Seven years ago, I turned to in-person therapy to deal with a sudden crisis in my personal life. I emerged from that ordeal a strong believer and advocate for the efficacy and importance of therapy. Even in the short timespan since then, many more people are speaking out about their struggles with mental health. Without this public conversation, the problem had largely flown under the radar, but today employers, governments, and insurance companies are giving mental health the attention it deserves for the first time. What hasn’t changed, unfortunately, is the affordability and access crisis that continues to plague this critical aspect of our healthcare.

Therapy is expensive. Each of my visits cost $150 out-of-pocket each week, which means that my monthly bill was more than the average American has saved for an emergency expense. It is a national embarrassment that accessing mental health care is so prohibitively expensive. I was privileged to be able to afford the care I needed, but I had to dip into my savings to do so. Therapists are largely individual practitioners and rarely opt into accepting health insurance, choosing instead to remain out-of-network to avoid the administrative burden of insurance. As a result, even health plans that cover mental health services don’t do much to address mounting costs.

We are in the middle of a mental health crisis in this country. Millions are suffering from isolation, depression, trauma, anxiety, or even more serious disorders — all of which have been exacerbated by the global pandemic and social unrest we are experiencing. I have lived in the heart of San Francisco for the past decade, where this crisis is on full display. It’s painfully obvious that, left unaddressed, there will continue to be severe downstream consequences for individuals, for families, and for society writ large.

I first started looking into mental health as an investable category two years ago, when a talented and mission-driven engineer I know eschewed a compelling offer from a top-tier tech company to work on a mental health app. My work on the space eventually led me to Andrew Adams and Headway in December 2018. I was struck by how problem-obsessed he was and how aligned our views were on affordability and access. He had challenged the core assumption in the space — that therapists wouldn’t accept insurance — by providing software to automate the process and alleviate this friction. Even though Headway was piloting their product with only a handful of therapists, the early results proved to me that the model could work.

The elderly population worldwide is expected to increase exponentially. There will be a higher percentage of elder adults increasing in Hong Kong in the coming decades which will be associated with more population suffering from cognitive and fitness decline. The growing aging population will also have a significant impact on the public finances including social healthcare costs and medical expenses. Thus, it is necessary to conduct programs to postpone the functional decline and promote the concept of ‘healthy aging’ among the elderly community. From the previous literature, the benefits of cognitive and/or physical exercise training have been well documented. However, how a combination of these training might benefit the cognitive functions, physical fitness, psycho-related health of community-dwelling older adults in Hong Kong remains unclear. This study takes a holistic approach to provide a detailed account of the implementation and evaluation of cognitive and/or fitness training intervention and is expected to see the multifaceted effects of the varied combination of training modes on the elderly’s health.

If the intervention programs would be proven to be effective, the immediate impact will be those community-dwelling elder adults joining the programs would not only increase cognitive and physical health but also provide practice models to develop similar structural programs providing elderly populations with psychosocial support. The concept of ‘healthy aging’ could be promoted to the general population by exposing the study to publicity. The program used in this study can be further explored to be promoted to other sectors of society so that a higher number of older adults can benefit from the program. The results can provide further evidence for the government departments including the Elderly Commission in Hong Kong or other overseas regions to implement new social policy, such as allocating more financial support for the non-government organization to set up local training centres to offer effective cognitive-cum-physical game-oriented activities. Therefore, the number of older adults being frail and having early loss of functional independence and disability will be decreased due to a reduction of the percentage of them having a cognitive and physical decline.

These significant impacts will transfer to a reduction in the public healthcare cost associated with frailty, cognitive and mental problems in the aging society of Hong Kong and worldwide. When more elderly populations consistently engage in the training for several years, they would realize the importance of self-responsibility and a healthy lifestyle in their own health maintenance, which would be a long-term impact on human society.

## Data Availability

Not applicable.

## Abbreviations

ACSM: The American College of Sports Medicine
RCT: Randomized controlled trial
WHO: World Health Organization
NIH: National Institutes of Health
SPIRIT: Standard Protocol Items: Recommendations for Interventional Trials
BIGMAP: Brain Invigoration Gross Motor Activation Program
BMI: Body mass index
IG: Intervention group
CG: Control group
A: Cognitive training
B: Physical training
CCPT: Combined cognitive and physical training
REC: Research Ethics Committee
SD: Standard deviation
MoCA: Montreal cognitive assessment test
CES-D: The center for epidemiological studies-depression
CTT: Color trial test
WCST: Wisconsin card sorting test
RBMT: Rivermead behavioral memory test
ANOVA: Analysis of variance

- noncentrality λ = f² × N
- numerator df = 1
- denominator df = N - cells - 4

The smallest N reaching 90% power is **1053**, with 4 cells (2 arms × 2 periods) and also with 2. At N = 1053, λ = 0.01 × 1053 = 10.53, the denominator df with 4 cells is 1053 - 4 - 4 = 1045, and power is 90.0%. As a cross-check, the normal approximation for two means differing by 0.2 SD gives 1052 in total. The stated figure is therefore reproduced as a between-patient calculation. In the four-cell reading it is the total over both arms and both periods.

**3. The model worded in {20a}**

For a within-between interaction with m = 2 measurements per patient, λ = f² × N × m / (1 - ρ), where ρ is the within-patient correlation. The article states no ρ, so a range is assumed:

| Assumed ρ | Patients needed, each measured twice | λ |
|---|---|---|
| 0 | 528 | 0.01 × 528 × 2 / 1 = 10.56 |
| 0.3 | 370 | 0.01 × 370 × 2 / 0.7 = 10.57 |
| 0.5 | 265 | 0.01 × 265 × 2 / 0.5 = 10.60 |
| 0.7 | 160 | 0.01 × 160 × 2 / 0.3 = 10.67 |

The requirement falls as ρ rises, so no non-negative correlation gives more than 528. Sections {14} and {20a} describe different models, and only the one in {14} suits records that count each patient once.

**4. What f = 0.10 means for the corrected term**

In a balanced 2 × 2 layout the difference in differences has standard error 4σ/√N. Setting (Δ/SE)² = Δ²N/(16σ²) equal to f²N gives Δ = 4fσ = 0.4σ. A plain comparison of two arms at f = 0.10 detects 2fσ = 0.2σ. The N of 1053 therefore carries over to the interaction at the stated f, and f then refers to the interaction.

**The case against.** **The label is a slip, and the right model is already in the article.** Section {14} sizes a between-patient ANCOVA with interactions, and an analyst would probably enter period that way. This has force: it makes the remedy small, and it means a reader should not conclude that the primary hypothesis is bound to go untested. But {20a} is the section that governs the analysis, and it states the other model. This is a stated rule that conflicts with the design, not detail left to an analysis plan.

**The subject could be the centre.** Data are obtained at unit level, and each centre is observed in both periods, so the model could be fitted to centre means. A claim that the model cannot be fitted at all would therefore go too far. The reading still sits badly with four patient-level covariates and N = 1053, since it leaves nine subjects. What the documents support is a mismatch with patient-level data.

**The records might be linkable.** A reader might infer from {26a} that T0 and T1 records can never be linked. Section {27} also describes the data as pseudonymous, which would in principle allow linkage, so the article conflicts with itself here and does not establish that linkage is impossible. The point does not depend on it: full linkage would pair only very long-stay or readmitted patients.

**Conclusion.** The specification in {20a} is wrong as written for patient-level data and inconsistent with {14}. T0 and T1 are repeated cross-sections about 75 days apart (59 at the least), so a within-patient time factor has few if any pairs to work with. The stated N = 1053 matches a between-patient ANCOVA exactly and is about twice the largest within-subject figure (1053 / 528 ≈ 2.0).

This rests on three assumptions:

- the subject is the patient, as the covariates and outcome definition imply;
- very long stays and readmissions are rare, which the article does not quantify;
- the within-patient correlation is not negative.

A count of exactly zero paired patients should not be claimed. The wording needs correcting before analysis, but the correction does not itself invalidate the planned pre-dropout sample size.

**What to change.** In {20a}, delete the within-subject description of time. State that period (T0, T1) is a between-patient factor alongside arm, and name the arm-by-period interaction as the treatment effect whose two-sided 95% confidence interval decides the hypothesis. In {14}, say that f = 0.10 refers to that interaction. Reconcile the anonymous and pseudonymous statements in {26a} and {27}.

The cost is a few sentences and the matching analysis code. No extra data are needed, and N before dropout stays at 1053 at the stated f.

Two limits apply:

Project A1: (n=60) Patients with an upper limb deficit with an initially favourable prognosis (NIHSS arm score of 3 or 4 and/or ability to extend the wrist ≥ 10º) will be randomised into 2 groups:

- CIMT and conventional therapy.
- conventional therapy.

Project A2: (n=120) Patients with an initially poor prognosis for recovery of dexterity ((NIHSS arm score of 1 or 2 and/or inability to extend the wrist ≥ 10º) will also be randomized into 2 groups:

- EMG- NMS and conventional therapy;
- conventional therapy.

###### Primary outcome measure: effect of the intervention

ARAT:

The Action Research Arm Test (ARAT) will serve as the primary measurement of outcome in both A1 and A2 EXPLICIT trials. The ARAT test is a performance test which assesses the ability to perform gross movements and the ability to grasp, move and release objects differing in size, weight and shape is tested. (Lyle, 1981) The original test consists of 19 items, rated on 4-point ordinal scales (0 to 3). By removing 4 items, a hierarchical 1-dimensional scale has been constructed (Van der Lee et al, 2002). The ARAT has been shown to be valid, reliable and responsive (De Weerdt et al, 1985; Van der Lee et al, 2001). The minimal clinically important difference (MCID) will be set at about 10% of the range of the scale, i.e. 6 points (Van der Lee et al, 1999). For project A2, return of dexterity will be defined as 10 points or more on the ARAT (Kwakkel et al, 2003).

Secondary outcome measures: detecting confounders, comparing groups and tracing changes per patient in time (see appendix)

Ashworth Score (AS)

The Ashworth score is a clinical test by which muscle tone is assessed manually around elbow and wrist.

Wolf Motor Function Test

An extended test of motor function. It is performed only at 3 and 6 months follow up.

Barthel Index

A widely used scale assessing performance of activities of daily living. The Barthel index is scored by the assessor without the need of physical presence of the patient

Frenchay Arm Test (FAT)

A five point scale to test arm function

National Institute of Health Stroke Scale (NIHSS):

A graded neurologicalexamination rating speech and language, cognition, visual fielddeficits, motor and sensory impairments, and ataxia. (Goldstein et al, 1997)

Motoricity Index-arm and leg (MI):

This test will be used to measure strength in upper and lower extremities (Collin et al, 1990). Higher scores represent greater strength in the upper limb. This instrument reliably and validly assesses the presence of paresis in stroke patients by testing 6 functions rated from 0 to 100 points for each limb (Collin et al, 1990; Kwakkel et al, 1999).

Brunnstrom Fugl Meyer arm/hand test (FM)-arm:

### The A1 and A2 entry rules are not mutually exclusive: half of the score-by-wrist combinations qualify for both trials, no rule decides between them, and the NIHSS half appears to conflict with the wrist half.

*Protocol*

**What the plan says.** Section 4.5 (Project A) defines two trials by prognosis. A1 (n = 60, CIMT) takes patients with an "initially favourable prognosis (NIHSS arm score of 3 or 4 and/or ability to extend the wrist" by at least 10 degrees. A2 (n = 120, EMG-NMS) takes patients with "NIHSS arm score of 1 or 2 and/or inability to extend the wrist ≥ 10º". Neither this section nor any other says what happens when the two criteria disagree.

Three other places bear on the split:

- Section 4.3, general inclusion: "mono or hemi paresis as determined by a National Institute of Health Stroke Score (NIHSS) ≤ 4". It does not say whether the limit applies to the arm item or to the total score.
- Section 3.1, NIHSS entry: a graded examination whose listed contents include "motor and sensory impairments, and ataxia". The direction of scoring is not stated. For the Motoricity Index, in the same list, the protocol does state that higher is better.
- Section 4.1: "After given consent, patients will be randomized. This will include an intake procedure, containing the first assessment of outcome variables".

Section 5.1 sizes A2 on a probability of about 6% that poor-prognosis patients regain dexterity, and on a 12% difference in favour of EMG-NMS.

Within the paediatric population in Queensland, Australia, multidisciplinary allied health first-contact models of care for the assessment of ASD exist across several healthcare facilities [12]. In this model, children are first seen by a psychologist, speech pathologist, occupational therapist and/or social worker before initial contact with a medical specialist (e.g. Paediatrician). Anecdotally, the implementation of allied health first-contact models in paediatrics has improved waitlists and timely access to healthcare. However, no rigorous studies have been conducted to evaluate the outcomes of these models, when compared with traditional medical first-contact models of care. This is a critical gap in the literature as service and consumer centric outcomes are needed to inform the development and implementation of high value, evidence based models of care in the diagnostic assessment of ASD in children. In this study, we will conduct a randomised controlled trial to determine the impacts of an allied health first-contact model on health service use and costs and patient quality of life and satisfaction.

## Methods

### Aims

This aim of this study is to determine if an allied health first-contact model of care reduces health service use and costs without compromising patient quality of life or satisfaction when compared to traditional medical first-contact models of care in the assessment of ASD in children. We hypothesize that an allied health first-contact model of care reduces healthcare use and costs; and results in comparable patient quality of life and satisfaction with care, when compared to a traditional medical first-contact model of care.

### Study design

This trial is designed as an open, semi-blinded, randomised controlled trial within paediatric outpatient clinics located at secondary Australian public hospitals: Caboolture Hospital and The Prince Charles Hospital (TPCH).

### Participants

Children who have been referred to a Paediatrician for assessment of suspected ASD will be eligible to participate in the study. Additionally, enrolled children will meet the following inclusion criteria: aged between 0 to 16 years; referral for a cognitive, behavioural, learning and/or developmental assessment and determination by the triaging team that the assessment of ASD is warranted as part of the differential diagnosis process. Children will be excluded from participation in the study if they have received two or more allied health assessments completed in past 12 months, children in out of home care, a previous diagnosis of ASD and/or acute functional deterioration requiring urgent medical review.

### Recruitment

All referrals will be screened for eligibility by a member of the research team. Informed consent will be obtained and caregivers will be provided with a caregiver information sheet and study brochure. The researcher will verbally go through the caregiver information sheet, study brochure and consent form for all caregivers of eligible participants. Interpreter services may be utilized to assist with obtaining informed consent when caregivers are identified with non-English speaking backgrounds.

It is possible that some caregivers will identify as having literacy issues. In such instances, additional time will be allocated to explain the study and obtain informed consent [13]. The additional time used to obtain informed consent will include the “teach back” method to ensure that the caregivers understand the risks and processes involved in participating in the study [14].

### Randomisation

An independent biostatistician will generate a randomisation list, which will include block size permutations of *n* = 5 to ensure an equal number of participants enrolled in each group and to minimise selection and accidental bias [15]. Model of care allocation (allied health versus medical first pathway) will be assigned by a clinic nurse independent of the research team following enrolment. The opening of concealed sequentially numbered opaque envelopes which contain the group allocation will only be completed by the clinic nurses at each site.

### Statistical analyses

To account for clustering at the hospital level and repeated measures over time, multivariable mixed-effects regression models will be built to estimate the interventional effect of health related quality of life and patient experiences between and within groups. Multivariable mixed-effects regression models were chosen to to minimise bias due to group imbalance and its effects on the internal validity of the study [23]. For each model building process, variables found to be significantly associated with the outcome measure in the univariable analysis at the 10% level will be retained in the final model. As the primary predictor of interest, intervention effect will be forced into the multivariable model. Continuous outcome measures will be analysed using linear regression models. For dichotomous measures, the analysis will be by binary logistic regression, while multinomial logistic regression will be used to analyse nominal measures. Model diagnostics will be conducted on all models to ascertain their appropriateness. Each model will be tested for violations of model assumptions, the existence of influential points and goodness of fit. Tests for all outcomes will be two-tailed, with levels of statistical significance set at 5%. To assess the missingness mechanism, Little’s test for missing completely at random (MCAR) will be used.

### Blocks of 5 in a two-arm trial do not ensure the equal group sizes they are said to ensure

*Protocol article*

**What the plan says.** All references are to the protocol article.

In the summer of 2019, Accel led Headway’s seed round and I joined the company's board of directors. In the year since our investment, that nascent product-market fit has turned to aggressive growth. There are currently over 1500 therapists on Headway’s platform and an even faster growing number of patients served. By bringing therapists in-network while not compromising quality of care, we have found a way to make therapy significantly cheaper — in some cases 10x cheaper — which dramatically impacts who can access it. I know we’re doing something right when the most common employer among our patients is the New York MTA, not a company paying tech salaries. Demand for mental health care has always been there, but now with Headway, more people can finally get the care they need.

Today, we are thrilled to welcome seasoned healthcare investors Thrive Capital and GV to Headway as we announce a $26m Series A financing. Accel, of course, is doubling down on its original investment and participating. I am encouraged by the validation this financing brings, the incredible mission-driven talent that has joined us on this journey, and the momentum we’re seeing as payers, providers, and patients embrace what we’re building. But perhaps more importantly, I am genuinely proud to work on such a meaningful problem alongside Andrew and his-cofounders Jake Sussman, Dan Ross, and Kevin Chan, as the story of mental healthcare is rewritten over the next decade.